Thought for the day:
The two greatest prominent leaders of the last 75 years were Martin Luther King Jr. and Malcolm X. What made them great was their willingness and ability to change. They achieved prominence based on ties with somewhat conservative forces. In Martin Luther King’s case, it was a layer of middle class ministers. At one turning point in the civil rights movement, that movement was stalling. Over the objections of many of his associates in the SCLC, he turned to the youth, teenagers barely out of childhood, and encouraged them to mobilize. That drove the movement forward. Later, despite the urgings of many, he denounced the Vietnam War and, maybe even more important, he started to link up the issue of racism with class politics. That was the meaning of his building of the Poor People’s Campaign and his support for the striking sanitation workers in Memphis.
Malcolm X made a similar transformation. He started as a representative of the conservative Nation of Islam, but then broke with them. He turned against capitalism. “You show me a capitalist and I will show you a bloodsucker,” he said. “You cannot have capitalism without racism.”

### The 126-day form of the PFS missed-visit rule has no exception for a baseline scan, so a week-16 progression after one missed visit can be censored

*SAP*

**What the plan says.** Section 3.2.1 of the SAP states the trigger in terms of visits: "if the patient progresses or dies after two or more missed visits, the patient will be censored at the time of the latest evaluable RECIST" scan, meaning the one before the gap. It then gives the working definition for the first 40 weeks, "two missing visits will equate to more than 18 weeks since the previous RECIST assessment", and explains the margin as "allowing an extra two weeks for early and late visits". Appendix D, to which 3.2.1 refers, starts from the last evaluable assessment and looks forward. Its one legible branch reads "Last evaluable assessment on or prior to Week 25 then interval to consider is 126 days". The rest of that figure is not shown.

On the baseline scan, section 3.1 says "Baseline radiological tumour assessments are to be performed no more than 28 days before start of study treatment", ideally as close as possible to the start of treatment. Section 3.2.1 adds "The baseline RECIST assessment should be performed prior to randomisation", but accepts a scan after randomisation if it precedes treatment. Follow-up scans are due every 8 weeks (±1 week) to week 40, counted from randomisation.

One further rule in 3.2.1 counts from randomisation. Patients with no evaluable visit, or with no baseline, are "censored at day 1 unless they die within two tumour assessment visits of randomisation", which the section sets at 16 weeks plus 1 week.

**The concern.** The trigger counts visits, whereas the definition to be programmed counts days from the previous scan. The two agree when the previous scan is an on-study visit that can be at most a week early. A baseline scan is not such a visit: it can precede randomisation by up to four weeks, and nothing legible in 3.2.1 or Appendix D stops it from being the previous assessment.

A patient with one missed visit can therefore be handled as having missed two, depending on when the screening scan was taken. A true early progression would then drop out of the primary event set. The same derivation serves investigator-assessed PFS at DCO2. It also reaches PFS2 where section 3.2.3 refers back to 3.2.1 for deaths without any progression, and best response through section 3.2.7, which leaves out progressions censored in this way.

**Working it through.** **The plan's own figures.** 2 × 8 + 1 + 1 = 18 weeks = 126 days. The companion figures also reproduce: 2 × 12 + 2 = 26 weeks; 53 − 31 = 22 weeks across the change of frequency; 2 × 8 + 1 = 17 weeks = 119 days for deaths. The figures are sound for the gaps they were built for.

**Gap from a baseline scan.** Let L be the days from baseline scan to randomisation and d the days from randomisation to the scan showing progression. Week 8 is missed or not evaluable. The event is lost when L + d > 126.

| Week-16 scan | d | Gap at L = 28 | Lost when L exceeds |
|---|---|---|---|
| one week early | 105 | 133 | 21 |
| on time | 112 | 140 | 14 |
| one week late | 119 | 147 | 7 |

For both of those leaders, the change could only have come with a willingness to struggle with – and even break with – their closest associates.
The question is: Where and how will the next leader, or leaders, emerge? Who will be the next leaders who are willing to transcend their present base and take it further? Recently, I heard Van Jones on CNN talk about how Black Lives Matter had successfully registered black voters and gotten the out to vote in this election. Where and who are the coming leaders who will use their present base to lead a movement for a working class alternative to the Democratic Party? That internal struggle – within oneself and with one’s closest associates – is the most difficult of all. It’s also more necessary than ever.